How do you think this challenge has impacted on your writing?

As a freelance writer by profession, I can’t afford to miss deadlines, but when it comes to writing fiction I just assume that I have infinite time to get it done. Then I reach the end of the day and realise I haven’t achieved what I set out to do. Despite this, I do actually love writing and it gives me a buzz to see my characters take on a life of their own.

For me, National Novel Writing Month has been a boon. (Nanowrimo.org) I wrote my first novel, The House at Zaronza, during November 2012 and most of a second novel in November last year. Having to achieve 50,000 words in a month is just the goal I need. The problems are, first, that you end up with something that isn’t quite novel-length and have to finish it and, second, that the focus is on quantity rather than quality, so a lot of editing is needed.

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What was your greatest fear when you first started to write?

I first started to write when I was very young. Then I had no fear at all. I just wrote to tell stories. At that age, you don’t have dreams of publication or the hang-ups that accumulate as an adult.

I started writing fiction again about six years ago after a very long gap that was filled with a career and then running my own business. My fear then was that my writing wouldn’t be good enough. I began with short stories and I cringe when I look at some of the early ones. With the help of colleagues from a small online writing community, Writers Abroad, I improved and got some successes in competitions under my belt. But I have always felt that novels, rather than short stories, are where my heart lies, even if their length makes them more daunting!

What advice would you give to someone who wants to write, but who is feeling held back by circumstances and/or challenges?

It obviously depends on the circumstances. And, given what I’ve said above, I’m probably not the best person to offer advice! However, if you also have the procrastination gene, I suggest trying to set goals for what you want to achieve each day or week: not huge, overarching goals, but broken down into bite-sized pieces, so that you can achieve them, tick them off and feel a sense of satisfaction.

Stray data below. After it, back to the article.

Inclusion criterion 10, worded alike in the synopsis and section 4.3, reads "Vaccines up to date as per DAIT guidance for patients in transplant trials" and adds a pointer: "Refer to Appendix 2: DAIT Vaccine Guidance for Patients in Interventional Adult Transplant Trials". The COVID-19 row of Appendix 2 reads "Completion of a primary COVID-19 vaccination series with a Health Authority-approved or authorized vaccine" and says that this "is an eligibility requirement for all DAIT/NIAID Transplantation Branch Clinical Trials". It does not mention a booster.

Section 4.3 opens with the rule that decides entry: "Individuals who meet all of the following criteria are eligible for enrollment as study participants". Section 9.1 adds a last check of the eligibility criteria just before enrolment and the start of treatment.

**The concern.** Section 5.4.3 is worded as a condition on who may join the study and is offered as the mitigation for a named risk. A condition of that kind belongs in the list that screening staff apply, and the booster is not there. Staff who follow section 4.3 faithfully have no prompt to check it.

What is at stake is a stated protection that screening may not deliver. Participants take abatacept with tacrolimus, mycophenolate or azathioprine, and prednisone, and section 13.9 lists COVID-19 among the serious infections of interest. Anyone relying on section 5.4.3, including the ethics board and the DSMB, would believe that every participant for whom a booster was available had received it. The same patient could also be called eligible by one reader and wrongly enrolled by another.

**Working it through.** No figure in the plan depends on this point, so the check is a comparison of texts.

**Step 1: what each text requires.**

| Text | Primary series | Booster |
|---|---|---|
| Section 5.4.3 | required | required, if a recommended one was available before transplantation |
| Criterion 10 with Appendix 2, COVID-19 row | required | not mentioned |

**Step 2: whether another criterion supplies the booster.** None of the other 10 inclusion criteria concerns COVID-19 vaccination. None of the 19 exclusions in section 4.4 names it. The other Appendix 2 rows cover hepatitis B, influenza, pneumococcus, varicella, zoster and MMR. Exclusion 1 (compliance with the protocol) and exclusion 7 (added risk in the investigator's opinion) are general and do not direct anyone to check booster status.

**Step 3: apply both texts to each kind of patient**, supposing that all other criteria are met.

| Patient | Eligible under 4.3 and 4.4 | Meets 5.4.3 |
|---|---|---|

Tell us a bit about something you've written that you're really proud of, or something you're writing now. 

If you had told me a few years ago that I would be a published author, I would have fallen over. I’m sorry my mother didn’t live long enough to know it: she loved books and reading and would have been so proud.

The House at Zaronza, published by Crooked Cat, was inspired by a true story we came across when holidaying on Corsica – an island we love and keep revisiting.

Village on Cap Corse, Corsica, setting for The House at Zaronza
Village on Cap Corse, Corsica, setting for The House at Zaronza

The B&B where we stayed had framed love letters on the walls, which the owners discovered walled up in the attic when they restored the house. They were written in the 1890s by the local schoolmaster to the daughter of the house, but they were destined never to marry. I just had to write the story, which stretches into World War I and beyond.

Corsican sunset on Cap Corse
Corsican sunset on Cap Corse

If I’m allowed two things, I’m also rather proud of my French life blog, Life on La Lune. We’ve lived in France since 1997 and I started a blog six years ago about French life, history and culture. People often take the trouble to write to tell me they enjoy it, which means a lot to me. Here's the link: France blog: http://vanessafrance.wordpress.com

Thanks so much for appearing on Write Despite, Vanessa! I'm sure many readers will related to your procrastination, and thanks for such beautiful, inspiring pictures. They really make us want to read your book! Vanessa's links and the blurb to A House in Zaronza are below.

Until next time!

Margaret

Blurb from The House at Zaronza

The past uncovered. Rachel Swift travels to Corsica to discover more about her forebears. She comes across a series of passionate love letters and delves into their history. The story unfolds of a secret romance at the start of the 20th century between a village schoolteacher and Maria, the daughter of a bourgeois family. Maria’s parents have other plans for her future, though, and she sees her dreams crumble. Her life is played out against the backdrop of Corsica, the ‘island of beauty’, and the turmoil of World War I. This is a story about love, loss and reconciliation in a strict patriarchal society, whose values are challenged as the world changes.

The House at Zaronza universal Amazon book link: http://getbook.at/Zaronza

France blog: http://vanessafrance.wordpress.com

Writing site: http://vanessacouchmanwriter.wordpress.com

Amazon author page: http://www.amazon.co.uk/Vanessa-Couchman/e/B00LQM4T9O/ref=ntt_athr_dp_pel_1

Facebook page: https://www.facebook.com/houseatzaronza.vanessacouchman

Twitter: @Vanessainfrance

About Vanessa

Vanessa Couchman has lived in France since 1997 and is passionate about French and Corsican history and culture. Her short stories have been published in anthologies and placed in competitions. She is working on a sequel to The House at Zaronza, set in World War II and another novel set in 18th-century Corsica. Vanessa works as a freelance writer and is a member of the Historical Novel Society.